- FORMIDABLE: Known to be serviceable 23.5.41. = 5
- Probably serviceable by 24.5.41. = 7
- At Malta from Operation ‘Splice’ = 5
- In ARGUS for Operation ‘Rocket’ =3 +3 ex ‘Splice’
- At sea on passage between Cape and Suez. = 15
- At sea on passage between U.K. and Cape. = 11
- Packed to leave U.K. before the end of May. = 10
- Packed for transit to Mediterranean = 16
- En route via Takoradi = 6
In addition to the above there is a total of 63 Fulmars for ARK ROYAL, VICTORIOUS, and the fighter catapult ships, together with 13 which are in the training schools in the U.K.
The reserves for all the above are:–
- First Line. 12
- Training. 10
- At Contractors. 9
- Lent to Air Ministry for trials, modifications, etc. 6
- In addition there are at least 26 Fulmars unserviceable abroad.
I do not think the situation in the Eastern Mediterranean is entirely satisfactory, but in the circumstances obtaining I think it is the best that can be done. An increased production of Fulmars has been promised for the next three months.
The Fulmar's much derided dual-seat configuration - brought about by the Royal Navy's requirement an Observer be carried for reconnaissance and navagation purposes - demonstrated its worth in May 1941.
It was Fulmars from 800Z Flight which, while operating in atrocious weather at night from the flight deck of the just-completed HMS Victorious, was able to help maintain contact with the German battleship Bismark. Three succeeded in finding and observing Bismark. Two "rookies" were forced to ditch after becoming lost in the heavy weather and dark.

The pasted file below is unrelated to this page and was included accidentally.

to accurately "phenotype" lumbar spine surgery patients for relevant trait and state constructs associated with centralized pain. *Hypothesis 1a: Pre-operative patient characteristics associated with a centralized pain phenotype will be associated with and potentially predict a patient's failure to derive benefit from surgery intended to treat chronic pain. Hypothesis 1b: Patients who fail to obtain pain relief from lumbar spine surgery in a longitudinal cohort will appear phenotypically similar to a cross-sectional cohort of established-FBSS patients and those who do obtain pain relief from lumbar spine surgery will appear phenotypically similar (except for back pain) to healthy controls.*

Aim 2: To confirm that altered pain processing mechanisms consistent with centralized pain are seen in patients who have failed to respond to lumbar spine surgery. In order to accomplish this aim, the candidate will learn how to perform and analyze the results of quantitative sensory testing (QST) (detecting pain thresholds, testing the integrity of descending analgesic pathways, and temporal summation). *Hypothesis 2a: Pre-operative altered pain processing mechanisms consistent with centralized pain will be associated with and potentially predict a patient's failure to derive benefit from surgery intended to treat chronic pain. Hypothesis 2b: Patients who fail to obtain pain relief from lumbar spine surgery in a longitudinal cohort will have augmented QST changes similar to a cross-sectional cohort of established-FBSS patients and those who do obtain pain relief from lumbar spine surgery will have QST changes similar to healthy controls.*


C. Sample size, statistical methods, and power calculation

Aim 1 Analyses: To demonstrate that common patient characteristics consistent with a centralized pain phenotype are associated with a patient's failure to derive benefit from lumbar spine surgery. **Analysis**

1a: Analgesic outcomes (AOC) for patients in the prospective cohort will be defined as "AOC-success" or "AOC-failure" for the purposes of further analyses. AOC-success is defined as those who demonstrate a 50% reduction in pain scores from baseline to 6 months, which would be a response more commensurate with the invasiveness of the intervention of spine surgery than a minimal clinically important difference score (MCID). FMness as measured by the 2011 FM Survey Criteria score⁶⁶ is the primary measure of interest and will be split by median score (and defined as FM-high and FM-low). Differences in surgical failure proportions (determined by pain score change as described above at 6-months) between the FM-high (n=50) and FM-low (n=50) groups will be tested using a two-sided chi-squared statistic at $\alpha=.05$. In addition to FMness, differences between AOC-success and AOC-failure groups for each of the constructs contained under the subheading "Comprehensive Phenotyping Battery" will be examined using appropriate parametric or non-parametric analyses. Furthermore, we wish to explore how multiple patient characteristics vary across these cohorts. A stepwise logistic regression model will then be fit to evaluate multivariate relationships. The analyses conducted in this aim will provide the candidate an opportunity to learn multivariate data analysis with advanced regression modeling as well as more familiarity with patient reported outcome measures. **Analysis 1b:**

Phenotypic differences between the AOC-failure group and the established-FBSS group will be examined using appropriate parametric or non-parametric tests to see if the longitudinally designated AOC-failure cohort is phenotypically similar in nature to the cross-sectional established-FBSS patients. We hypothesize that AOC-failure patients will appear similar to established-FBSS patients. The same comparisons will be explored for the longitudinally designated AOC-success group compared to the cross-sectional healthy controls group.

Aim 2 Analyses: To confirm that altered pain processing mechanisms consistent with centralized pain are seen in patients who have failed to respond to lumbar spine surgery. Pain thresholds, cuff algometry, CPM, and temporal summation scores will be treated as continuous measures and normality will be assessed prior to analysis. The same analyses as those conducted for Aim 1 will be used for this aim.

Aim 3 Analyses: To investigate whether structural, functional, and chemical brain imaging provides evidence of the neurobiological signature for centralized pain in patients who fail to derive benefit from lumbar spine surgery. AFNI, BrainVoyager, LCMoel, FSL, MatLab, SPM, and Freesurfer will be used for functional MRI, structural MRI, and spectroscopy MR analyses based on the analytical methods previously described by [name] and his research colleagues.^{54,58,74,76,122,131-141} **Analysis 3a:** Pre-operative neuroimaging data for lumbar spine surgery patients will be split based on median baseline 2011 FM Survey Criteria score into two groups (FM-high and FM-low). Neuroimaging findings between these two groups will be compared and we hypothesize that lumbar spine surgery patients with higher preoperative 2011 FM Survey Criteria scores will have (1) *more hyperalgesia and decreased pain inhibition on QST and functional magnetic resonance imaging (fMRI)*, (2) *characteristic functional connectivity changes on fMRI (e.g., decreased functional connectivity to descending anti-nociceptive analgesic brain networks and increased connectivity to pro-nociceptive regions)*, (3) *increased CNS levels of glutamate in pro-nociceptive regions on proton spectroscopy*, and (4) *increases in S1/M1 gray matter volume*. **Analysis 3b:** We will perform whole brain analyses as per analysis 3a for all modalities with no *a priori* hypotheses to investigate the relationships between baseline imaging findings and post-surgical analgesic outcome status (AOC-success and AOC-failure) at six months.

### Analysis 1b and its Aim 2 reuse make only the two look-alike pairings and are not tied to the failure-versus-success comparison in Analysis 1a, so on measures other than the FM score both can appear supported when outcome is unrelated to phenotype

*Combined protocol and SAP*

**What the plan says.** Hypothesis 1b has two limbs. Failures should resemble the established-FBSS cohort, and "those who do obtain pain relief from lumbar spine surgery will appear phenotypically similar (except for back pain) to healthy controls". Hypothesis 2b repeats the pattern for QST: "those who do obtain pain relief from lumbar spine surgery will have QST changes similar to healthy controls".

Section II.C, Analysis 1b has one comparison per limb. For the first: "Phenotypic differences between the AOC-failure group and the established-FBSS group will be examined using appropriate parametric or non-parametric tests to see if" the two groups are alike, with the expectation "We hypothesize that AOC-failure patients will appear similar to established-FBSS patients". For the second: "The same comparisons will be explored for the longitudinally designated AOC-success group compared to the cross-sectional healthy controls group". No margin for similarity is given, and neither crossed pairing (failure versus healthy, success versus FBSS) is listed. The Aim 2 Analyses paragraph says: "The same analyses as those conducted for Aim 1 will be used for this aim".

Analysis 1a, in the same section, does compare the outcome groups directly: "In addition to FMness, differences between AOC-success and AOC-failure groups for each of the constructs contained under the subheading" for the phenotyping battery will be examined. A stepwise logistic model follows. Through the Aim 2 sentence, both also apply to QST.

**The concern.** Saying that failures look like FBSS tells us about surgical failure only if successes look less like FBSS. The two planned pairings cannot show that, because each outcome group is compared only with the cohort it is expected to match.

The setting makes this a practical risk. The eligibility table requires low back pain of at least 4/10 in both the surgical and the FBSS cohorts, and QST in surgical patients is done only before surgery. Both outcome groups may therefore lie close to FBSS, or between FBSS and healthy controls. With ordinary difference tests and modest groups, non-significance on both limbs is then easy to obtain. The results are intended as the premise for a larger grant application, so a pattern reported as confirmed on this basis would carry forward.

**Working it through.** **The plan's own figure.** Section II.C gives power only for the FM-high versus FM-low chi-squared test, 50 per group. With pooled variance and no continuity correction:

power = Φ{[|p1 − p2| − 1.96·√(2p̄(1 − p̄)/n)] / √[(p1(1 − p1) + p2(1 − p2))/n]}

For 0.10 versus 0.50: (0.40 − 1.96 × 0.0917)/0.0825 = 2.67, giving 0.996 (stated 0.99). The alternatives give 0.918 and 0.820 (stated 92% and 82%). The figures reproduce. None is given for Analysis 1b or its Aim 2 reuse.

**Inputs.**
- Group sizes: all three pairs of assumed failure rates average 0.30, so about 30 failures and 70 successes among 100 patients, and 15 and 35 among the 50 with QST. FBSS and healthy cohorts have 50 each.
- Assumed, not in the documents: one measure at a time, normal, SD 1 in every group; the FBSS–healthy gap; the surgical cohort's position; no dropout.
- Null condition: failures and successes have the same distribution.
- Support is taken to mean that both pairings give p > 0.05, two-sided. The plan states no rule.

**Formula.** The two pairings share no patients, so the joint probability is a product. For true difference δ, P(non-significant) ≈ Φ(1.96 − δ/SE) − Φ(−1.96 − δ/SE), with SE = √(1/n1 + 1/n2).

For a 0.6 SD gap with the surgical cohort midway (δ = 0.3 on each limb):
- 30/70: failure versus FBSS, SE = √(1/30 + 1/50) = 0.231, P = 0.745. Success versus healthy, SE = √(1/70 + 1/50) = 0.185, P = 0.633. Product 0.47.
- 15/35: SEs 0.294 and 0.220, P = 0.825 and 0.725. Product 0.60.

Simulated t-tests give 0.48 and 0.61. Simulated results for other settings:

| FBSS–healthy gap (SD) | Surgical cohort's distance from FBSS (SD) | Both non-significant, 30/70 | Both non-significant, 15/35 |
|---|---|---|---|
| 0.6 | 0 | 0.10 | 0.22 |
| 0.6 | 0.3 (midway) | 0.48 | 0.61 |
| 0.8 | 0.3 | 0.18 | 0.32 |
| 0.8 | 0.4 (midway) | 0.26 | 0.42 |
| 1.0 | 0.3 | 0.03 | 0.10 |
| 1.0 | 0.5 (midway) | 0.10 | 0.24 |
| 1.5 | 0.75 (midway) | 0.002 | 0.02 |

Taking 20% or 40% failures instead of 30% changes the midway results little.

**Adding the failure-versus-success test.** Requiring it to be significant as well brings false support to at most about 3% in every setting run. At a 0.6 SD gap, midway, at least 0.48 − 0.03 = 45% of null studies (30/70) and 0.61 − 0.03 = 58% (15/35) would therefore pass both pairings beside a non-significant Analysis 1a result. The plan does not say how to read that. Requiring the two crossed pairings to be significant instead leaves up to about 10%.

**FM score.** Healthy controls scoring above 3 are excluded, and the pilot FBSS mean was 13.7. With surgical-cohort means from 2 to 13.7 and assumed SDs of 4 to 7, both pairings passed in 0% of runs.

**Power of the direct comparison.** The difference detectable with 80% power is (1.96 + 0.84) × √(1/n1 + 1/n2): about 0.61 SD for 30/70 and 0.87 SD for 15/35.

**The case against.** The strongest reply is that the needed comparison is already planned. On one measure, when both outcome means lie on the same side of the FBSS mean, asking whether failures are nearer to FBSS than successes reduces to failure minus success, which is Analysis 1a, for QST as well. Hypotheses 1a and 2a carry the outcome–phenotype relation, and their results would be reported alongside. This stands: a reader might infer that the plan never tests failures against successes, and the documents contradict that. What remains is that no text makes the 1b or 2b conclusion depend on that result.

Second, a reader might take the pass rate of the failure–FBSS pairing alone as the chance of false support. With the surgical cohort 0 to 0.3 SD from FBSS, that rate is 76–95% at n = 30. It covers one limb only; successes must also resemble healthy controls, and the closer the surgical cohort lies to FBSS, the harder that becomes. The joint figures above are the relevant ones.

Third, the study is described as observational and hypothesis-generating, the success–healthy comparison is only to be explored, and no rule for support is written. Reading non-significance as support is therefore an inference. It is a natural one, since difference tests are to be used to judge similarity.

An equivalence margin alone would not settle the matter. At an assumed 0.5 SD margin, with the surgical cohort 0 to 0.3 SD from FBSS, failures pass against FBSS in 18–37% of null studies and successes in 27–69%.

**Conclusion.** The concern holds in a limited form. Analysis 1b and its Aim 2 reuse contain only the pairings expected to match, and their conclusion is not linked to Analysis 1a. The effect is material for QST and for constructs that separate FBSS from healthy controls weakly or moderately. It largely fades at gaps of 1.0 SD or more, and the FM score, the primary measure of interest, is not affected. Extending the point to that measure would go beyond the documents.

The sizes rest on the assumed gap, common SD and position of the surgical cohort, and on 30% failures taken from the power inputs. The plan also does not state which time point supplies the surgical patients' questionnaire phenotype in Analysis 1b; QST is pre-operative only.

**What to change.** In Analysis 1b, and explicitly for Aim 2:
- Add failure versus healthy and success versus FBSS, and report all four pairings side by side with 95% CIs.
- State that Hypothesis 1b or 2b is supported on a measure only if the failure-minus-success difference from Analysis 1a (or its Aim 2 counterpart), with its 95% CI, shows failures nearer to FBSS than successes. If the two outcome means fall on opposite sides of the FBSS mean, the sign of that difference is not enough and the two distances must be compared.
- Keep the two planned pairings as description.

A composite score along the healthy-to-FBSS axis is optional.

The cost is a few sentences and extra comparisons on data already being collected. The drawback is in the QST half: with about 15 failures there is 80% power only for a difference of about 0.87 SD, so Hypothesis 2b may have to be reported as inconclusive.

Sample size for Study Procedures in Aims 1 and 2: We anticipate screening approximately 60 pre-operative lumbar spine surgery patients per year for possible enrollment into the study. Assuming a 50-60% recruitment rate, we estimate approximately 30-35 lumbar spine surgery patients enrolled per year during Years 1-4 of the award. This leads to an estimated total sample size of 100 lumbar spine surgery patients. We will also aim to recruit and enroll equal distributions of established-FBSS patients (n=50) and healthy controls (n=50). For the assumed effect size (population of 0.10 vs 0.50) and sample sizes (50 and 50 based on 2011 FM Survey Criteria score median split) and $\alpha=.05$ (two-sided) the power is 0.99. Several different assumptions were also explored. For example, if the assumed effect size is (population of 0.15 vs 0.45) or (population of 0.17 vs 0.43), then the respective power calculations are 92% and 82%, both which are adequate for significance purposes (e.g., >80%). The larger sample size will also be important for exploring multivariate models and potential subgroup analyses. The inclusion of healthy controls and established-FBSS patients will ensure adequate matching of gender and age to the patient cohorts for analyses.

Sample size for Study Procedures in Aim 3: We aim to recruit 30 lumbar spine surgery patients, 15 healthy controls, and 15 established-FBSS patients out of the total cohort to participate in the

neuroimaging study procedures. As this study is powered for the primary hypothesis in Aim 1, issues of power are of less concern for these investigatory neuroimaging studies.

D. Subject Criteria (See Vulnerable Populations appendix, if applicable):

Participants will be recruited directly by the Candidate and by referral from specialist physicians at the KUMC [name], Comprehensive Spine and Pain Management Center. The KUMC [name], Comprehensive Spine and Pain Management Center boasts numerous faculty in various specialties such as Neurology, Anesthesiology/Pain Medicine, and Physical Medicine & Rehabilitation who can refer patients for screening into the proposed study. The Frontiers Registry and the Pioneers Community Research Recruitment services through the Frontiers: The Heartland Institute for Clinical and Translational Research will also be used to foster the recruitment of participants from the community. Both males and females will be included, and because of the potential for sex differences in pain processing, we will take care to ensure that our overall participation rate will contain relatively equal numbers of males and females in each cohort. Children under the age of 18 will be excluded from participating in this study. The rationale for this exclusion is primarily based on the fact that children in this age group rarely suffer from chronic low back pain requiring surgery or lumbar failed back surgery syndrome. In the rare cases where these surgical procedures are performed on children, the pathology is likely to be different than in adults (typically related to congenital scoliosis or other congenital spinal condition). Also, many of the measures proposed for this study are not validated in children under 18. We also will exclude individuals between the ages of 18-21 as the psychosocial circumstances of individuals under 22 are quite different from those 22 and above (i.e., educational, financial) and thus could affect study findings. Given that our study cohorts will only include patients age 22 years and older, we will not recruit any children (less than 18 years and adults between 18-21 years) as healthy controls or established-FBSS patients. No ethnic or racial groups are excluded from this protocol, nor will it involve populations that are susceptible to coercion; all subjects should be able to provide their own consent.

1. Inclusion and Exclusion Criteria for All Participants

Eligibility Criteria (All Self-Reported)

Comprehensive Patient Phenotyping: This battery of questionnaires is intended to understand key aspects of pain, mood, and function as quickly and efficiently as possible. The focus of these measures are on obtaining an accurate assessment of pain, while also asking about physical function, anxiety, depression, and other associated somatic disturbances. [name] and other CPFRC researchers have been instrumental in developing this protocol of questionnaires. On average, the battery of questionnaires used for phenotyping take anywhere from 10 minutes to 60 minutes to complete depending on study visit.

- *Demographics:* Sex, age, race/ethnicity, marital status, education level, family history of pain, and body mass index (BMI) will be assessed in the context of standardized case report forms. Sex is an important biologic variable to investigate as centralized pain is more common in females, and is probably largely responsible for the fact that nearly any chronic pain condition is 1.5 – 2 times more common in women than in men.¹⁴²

But by mid 1941 the Fulmar’s weaknesses were becoming increasingly apparent.
The hunt for a replacement adopted a sense of urgency – but Britain’s production capacities were struggling under submarine blockade, air attack and the imperative to protect the home islands.
Even as the navy fought for sufficient numbers of Hurricanes and Spitfires to be diverted for carrier use, they turned to the United States’ F4F as a potential solution.
The Fulmar was becoming increasingly vulnerable to enemy bombers and fighters. But some of the criticism directed at the fleet fighter is unfair.
In February 1942, 803 and 806 Squadrons were deployed to Ceylon. An RAF reconnaissance squadron already there had been equipped with eight Fulmar IIs.
108. Outstanding points in this operation were:
(a) Effective work of Fulmars.
The Fulmars of ARK ROYAL contributed in no small measure to the safe arrival of the convoy at its destination.. On 23rd July formations of enemy aircraft were intercepted on three occasions. On the first occasion, two were shot down for certain and another two probably destroyed, whilst the survivors which reached the fleet were in no state to carry out an accurate attack.
On the second occasion, as the Fulmars were about to intercept, the bombers released their bombs on the destroyer screen and immediately withdrew.
Finally an attempted T/B attack was completely broken up and driven off, leaving two aircraft shot down with another damaged and possibly lost.
On 25th July the only enemy formations to approach the fleet were once again thoroughly routed. A force of torpedo bombers withdrew before the fighters could reach it and the only high level bombing attack was intercepted about 15 miles from the fleet, when four enemy planes were destroyed for certain with one probably destroyed and two more damaged. All bombs were jettisoned.
One Italian officer survivor stated he had been shot down by a Hurricane. It is evident that the enemy hold our Fleet Air Arm fighters in higher esteem than do our own Fulmar pilots.
(Signed) J. F. SOMERVILLE,
Vice-Admiral, Force H
No sooner had the FAA squadrons arrived than the air base at Ratmalana was attacked by Japanese carrier-based aircraft on April 5. As they struggled to take off, four of the six operational Fulmars of 803 squadron were destroyed and only one Japanese aircraft claimed as a kill.